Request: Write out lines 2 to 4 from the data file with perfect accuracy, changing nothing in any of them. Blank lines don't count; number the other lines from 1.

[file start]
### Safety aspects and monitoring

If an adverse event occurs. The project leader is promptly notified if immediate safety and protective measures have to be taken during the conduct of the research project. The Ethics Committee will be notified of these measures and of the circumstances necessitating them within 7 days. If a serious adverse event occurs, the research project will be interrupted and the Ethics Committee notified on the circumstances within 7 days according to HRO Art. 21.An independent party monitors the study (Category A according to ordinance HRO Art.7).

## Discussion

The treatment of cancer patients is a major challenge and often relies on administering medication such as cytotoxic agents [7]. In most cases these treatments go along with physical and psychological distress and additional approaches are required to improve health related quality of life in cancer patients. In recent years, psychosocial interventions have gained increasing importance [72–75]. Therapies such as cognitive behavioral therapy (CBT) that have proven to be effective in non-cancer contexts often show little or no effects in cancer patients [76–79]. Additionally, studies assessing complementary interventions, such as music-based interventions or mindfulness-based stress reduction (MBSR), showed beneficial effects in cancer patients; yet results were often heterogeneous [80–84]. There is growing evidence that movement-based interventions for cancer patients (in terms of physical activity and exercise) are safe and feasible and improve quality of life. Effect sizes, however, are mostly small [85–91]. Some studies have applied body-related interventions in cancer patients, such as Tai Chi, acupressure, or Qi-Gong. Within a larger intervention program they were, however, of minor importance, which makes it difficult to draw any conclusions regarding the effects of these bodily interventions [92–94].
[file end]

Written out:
If an adverse event occurs. The project leader is promptly notified if immediate safety and protective measures have to be taken during the conduct of the research project. The Ethics Committee will be notified of these measures and of the circumstances necessitating them within 7 days. If a serious adverse event occurs, the research project will be interrupted and the Ethics Committee notified on the circumstances within 7 days according to HRO Art. 21.An independent party monitors the study (Category A according to ordinance HRO Art.7).

## Discussion

The treatment of cancer patients is a major challenge and often relies on administering medication such as cytotoxic agents [7]. In most cases these treatments go along with physical and psychological distress and additional approaches are required to improve health related quality of life in cancer patients. In recent years, psychosocial interventions have gained increasing importance [72–75]. Therapies such as cognitive behavioral therapy (CBT) that have proven to be effective in non-cancer contexts often show little or no effects in cancer patients [76–79]. Additionally, studies assessing complementary interventions, such as music-based interventions or mindfulness-based stress reduction (MBSR), showed beneficial effects in cancer patients; yet results were often heterogeneous [80–84]. There is growing evidence that movement-based interventions for cancer patients (in terms of physical activity and exercise) are safe and feasible and improve quality of life. Effect sizes, however, are mostly small [85–91]. Some studies have applied body-related interventions in cancer patients, such as Tai Chi, acupressure, or Qi-Gong. Within a larger intervention program they were, however, of minor importance, which makes it difficult to draw any conclusions regarding the effects of these bodily interventions [92–94].